The release of the annual report documents and ranks each state’s effort to improve public education. A couple things stood out to me in the "Washington State Highlights 2014” report. In terms of K-12 achievement (p. 8), Washington ranks 8th and 11th on the National Assessment of Educational Progress (NAEP) fourth grade math and reading tests, and 7th and 8th on the eighth grade math and reading tests. Overall, that puts our students’ performance among the top 10 in the country.
That commendable performance has been achieved despite our state’s very low ranking for education funding (p. 10). In that category, Washington is 41st in both adjusted per-pupil expenditures and state expenditures on K-12 as a percent of state taxable resources (i.e., funding effort). In other words, Washington’s education system provides a great “bang for the buck.” As a frame of reference for those numbers, we continue to lag well behind Alabama and Mississippi in both funding and funding effort. And yet, seven of those two state’s NAEP scores rank at or below 47th in the nation.
At the other end of the continuum, the top performing state was Massachusetts whose $13,127 per student funding is 42 percent, or nearly $3,900 more than provided to each of our students. These facts led to a January 9 editorial by The Seattle Times that posed the following question: If school spending here matched Massachusetts, would we be top in the nation?
As compelling as the “Quality Counts 2014” information is, there’s really not much new in this year’s report. The trends I’ve highlighted have existed in most of the recent annual reports. Given that fact, it’s fascinating that the Legislature’s response has been to focus on more reforms, more accountability, and more unfunded mandates, rather than addressing the fundamental underfunding of Washington’s schools. That brings me to the second big event from last week, the Supreme Court’s January 9, 2014, Order in the McCleary Case.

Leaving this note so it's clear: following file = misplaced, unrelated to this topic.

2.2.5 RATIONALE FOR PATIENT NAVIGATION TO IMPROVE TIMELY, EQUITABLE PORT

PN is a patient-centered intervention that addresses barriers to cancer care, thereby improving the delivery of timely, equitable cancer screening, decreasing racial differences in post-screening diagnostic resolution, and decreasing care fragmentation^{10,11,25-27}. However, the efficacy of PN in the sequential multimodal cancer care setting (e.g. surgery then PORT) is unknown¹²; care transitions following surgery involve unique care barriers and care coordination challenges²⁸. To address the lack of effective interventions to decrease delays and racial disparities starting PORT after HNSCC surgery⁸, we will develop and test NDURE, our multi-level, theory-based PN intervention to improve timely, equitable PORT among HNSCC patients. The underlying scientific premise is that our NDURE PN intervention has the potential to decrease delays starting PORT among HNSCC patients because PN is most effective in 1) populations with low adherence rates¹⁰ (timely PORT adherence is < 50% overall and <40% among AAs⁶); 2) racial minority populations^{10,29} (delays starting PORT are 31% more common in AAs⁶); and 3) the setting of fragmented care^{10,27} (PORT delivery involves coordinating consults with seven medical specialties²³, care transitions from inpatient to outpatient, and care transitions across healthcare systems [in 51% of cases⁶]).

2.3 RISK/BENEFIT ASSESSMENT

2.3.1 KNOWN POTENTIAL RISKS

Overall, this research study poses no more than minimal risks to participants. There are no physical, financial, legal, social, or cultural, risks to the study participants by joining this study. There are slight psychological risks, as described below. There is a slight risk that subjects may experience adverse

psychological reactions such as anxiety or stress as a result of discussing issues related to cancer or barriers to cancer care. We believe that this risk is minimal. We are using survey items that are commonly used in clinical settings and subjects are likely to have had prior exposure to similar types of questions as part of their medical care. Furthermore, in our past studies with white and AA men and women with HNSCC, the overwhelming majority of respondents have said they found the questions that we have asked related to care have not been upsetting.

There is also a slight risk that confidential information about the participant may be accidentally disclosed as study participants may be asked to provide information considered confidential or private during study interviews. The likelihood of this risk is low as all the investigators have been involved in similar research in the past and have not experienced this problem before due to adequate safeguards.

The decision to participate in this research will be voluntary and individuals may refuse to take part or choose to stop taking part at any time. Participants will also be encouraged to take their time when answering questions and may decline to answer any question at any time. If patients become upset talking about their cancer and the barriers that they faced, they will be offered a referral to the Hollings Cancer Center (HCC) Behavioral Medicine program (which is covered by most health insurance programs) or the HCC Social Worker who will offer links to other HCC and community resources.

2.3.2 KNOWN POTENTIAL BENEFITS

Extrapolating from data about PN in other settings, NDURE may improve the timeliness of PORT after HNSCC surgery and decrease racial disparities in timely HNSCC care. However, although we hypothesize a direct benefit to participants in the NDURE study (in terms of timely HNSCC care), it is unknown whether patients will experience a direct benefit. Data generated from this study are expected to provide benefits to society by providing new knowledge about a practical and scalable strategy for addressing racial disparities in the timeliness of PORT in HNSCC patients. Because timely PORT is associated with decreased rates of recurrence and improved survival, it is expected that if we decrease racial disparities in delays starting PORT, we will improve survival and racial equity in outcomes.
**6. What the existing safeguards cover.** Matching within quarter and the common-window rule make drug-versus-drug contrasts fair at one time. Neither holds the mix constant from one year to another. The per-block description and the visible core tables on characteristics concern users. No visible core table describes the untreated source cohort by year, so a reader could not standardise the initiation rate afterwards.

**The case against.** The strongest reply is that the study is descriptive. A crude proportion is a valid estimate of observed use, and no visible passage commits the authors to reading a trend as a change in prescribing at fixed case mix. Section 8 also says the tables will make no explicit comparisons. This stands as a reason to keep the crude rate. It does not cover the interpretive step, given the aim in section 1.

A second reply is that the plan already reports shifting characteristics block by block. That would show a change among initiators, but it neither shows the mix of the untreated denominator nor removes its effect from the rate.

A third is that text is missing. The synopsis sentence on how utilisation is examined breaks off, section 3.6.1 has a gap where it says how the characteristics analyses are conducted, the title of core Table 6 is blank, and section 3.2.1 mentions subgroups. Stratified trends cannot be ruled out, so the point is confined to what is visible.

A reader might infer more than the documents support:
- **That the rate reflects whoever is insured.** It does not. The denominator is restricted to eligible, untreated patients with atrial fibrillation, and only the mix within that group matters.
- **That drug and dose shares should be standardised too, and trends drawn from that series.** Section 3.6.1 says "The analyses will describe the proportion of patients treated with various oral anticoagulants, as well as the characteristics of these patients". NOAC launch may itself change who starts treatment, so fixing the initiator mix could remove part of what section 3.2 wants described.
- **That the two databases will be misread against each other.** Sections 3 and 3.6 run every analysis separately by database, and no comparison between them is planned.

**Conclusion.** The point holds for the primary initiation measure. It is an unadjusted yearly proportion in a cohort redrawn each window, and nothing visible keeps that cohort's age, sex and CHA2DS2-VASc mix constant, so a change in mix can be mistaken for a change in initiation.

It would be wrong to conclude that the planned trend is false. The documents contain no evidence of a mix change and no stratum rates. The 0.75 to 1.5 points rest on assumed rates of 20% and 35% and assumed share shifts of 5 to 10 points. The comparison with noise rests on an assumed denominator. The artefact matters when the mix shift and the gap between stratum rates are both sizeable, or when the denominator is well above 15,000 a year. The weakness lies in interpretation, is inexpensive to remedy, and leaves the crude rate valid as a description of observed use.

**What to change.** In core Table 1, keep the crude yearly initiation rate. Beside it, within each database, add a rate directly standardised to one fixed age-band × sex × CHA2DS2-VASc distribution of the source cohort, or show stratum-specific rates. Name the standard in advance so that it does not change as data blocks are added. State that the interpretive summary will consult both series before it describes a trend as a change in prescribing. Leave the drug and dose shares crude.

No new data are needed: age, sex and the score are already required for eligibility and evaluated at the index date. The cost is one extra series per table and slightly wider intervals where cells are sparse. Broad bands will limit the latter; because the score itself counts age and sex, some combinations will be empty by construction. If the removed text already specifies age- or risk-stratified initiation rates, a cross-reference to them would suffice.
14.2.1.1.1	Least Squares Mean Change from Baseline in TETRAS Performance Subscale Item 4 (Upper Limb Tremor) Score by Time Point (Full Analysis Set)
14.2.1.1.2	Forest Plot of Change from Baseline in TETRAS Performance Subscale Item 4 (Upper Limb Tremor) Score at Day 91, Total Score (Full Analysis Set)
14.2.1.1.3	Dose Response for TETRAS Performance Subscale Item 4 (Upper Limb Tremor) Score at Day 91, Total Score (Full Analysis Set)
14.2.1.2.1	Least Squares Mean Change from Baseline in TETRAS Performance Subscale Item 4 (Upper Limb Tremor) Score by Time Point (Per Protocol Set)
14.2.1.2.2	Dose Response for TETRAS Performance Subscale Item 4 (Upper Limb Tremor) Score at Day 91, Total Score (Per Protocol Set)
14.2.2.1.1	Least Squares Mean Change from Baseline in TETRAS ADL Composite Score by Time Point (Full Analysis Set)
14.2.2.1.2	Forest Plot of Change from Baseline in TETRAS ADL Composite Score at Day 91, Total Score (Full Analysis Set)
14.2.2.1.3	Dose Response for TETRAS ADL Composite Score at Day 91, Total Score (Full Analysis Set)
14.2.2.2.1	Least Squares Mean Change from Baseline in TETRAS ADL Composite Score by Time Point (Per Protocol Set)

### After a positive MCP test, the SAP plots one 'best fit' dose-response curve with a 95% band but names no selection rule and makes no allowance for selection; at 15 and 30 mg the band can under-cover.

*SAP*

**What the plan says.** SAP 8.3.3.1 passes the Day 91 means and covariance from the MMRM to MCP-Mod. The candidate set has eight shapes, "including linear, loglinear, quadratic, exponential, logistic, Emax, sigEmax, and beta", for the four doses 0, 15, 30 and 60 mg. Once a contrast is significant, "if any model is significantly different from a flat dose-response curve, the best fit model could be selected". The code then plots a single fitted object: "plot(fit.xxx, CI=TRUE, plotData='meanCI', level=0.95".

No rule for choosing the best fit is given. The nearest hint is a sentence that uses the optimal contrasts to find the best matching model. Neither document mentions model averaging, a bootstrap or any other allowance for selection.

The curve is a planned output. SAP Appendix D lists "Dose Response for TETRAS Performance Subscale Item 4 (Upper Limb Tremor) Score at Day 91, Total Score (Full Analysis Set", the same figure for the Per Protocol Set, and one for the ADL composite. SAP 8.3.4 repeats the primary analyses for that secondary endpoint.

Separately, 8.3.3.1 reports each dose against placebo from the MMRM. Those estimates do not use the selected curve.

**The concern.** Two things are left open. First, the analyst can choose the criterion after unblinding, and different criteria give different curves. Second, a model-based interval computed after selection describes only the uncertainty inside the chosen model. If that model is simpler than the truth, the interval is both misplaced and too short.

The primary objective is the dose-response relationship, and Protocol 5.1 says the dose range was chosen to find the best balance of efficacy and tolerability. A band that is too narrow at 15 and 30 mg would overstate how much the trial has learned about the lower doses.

Most readers will recall that in 2012, the Supreme Court retained jurisdiction in this case to ensure that the Legislature followed through on its commitments to fully fund public education by 2018. As part of that jurisdiction, the Court has required a progress report at the conclusion of each legislative session. Last week they released a Supreme Court Order in response to the most recent legislative report. This order removed any ambiguity that may have existed regarding the Court’s intent about the Legislature’s McCleary remedy.
While the Order recognized the Legislature for making some funding progress, it was extremely critical about their pace of improvement and the lack of any detailed plan for how they plan to achieve full funding by 2018. The Court also provided multiple examples of how the Legislature’s most recent actions failed to meet the constitutional provision of ample funding and directed the Legislature to: “submit, no later than April 30, 2014, a complete plan for fully implementing its program of basic education for each school year between now and the 2017-18 school year” (p. 8). It also suggested the need for additional funding in the current short Legislative Session to demonstrate the states' “good faith commitment toward fulfilling its constitutional promise” (p. 8).
With this most recent Supreme Court Order, we have clearly entered a historically significant stage in the McCleary Case. Given both that development and the remarkable results highlighted in the “Quality Counts 2014”report, one can only wonder, is anyone in the Legislature listening?